The robots are coming – so what?

What’s the fuss about artificial intelligence?
Rather than being seen as a threat, artificial intelligence should be seen as a force for good, which helps humans solve complex problems. Picture: Shutterstock

This article was first published in the September issue of the Moneyweb Investor. Click here to read the magazine in full, at no cost to your pocket.

If Elon Musk is to be believed, the untempered development of artificial intelligence (AI) poses an existential threat to the survival of the human race. 

He along with the likes of Steven Hawkings raised concerns some two years ago about the world’s seeming headlong rush to research and develop AI technologies.

But recent AI developments seem to have freaked him out further. Most notable was an event in June where an AI system beat the world Go champion. Now Go is an ancient strategy game that is so complex it was believed a computer would never master it. The computer won the game in the 37th round by making a decision based on what some experts call human intuition.

In reality it was not intuition: although the computer only executed one option per move (obviously) it processed the learning of each possible alternative, thus becoming exponentially more intelligent as the game progressed. The computer won the game by making a move that had never been seen before.

It is not difficult to see why this feeds into fears that it’s simply a matter of time before the robots come for us all.

Yet while Musk’s views on the potential negative consequences of AI are well documented, he himself is driving the development of cutting edge AI, from Tesla’s self-driving cars to SpaceX’s rocket engineering, with absolutely no intention of slowing down. The same can be said of Facebook, Google and IBM.

It is clear that there are many people, not just Musk who believe AI will change the future of the world. This is being made possible by improved algorithms, access to growing data sets, ubiquitous network access, massive storage capacity and exponential computing power. With change comes risk. 

All fear mongering does is sow panic in groups of people who are unfamiliar with the technology and this is never constructive. AI (also known as deep learning or machine learning) is developing at breakneck speed, and the genie, I believe, is well out of the bottle.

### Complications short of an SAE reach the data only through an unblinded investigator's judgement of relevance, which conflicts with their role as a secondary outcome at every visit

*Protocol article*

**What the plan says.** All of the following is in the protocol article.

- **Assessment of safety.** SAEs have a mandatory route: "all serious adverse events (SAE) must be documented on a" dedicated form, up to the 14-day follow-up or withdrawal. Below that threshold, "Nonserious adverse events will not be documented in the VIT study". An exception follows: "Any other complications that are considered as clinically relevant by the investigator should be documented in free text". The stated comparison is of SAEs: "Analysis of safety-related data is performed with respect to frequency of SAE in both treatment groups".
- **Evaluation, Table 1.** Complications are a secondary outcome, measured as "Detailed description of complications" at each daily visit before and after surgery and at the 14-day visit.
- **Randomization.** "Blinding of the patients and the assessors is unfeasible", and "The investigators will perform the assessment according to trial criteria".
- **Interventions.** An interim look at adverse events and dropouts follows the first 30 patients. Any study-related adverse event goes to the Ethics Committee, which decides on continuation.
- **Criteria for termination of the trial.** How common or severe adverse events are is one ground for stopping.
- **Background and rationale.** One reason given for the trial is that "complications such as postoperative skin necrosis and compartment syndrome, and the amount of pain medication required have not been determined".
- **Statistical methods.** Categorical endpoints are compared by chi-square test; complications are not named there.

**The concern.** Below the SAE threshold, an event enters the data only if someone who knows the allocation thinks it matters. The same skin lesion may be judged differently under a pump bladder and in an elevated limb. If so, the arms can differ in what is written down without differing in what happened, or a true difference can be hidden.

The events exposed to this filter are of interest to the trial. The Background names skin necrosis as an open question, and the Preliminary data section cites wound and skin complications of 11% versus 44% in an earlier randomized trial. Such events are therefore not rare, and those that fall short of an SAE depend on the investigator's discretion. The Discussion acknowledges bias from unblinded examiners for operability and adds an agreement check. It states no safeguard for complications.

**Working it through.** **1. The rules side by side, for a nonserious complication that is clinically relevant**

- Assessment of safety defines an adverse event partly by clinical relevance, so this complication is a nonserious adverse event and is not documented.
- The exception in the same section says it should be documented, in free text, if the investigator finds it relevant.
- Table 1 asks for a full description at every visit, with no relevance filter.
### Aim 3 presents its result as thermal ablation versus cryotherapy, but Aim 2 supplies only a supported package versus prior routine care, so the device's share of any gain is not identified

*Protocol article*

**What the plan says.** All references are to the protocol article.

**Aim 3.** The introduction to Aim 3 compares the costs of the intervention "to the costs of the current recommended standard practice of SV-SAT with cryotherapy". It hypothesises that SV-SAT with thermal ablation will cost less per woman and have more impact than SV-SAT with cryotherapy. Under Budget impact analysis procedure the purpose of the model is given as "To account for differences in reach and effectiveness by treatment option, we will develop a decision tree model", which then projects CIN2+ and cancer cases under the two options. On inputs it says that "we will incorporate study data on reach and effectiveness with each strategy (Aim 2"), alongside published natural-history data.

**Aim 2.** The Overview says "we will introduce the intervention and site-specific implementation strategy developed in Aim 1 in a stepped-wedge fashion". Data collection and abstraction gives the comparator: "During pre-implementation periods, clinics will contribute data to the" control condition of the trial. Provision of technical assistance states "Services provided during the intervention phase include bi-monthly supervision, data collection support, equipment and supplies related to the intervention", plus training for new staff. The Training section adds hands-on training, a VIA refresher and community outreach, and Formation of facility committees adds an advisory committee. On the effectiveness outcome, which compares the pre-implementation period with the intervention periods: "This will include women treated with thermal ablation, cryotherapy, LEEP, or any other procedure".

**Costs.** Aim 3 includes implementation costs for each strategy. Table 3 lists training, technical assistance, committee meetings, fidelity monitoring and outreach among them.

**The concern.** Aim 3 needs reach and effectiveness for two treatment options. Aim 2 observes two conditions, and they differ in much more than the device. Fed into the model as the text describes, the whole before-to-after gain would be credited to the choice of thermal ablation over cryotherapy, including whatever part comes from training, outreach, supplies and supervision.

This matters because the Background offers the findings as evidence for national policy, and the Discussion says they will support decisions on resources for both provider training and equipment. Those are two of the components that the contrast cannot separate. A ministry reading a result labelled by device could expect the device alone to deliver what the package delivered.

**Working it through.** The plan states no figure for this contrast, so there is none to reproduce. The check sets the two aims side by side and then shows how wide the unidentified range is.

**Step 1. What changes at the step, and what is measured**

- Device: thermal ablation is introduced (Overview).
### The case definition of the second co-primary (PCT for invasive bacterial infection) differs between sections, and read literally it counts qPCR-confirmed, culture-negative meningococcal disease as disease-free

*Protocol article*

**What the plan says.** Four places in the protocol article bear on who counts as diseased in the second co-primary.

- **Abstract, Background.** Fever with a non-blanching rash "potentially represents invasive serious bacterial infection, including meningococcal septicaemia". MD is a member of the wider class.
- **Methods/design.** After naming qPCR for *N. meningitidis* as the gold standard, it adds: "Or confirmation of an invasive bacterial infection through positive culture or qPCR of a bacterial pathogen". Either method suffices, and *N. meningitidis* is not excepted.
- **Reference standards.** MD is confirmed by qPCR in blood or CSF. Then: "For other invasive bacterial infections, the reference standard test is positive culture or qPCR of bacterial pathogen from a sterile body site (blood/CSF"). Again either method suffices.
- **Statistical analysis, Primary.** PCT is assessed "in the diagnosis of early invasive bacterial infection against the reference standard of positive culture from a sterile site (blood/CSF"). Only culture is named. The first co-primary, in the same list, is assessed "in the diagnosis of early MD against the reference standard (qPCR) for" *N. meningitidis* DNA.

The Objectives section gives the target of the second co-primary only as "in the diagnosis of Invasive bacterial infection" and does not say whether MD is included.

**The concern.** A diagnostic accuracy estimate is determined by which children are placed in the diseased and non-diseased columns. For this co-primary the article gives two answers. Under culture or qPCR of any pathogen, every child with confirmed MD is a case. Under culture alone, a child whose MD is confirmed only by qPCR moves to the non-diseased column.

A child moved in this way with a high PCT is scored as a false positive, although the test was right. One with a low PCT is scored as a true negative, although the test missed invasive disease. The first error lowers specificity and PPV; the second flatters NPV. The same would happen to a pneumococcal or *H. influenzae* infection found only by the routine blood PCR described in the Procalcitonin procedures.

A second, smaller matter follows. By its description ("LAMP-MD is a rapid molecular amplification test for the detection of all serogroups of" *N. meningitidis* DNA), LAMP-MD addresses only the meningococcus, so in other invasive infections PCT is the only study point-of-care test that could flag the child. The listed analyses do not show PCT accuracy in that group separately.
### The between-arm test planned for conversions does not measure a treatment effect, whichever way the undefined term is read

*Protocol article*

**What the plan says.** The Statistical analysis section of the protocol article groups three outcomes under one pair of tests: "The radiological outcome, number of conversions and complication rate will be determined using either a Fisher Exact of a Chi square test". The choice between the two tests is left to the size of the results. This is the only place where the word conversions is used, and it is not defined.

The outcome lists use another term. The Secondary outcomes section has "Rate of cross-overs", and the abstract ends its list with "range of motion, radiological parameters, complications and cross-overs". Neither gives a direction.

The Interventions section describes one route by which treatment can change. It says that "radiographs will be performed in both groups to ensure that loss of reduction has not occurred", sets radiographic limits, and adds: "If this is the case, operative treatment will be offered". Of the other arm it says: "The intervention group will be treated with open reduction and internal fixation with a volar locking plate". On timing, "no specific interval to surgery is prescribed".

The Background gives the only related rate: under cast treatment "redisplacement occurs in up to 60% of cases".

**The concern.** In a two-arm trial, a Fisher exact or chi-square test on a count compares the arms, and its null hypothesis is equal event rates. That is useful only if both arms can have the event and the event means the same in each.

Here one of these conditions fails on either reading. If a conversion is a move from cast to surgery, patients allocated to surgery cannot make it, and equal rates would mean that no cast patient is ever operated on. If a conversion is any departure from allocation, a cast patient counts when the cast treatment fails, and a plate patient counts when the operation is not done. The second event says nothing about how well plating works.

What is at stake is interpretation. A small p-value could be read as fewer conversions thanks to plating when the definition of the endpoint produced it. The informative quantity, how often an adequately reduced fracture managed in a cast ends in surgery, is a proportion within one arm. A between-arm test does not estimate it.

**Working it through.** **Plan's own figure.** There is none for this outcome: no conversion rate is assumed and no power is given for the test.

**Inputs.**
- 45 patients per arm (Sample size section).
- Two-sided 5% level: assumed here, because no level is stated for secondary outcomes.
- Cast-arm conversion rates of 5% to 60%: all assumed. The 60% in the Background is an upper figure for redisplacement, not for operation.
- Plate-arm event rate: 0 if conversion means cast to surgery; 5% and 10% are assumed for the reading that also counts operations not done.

Rather than letting loose an army of mutant robots on us, AI can be a force for good. Educating the public about what it actually is and does is the first step in managing the risk.  

The colloquial definition of AI is where “a machine mimics the cognitive function of the human mind such as learning and problem solving”. AI draws on subjects like computer science, maths, psychology, philosophy, linguistics, and neuroscience and has been around since the 1950s.

While driverless cars and chess games attract media attention, data scientists are quietly using AI to build predictive models to avoid Zika outbreaks, identify infant birth asphyxia, detect online and cross border sex trafficking and prevent the extinction of bees. AI is also a key enabler behind many of the changes that technology is introducing in classrooms, as we discuss in this article.

Its uses are also far more prosaic. For instance, AI is already influencing your buying decisions, hiring and career decisions, and arguably even influences the way you manage your friendships (by profiling certain people on social media).

This might all sound ghastly, but the solution is to be aware of how the world around us is being shaped. Be aware that advertising is very often tailored to your specific likes; that certain careers are being made redundant by computers and that Facebook is managing your friendships.

On another subject entirely, you will notice that The Moneyweb Investor is back! We listened to our readers and are publishing a shorter, sharper version of the original on a fortnightly basis. The publishing platform is different too, making it easier to navigate, download, print and share stories.

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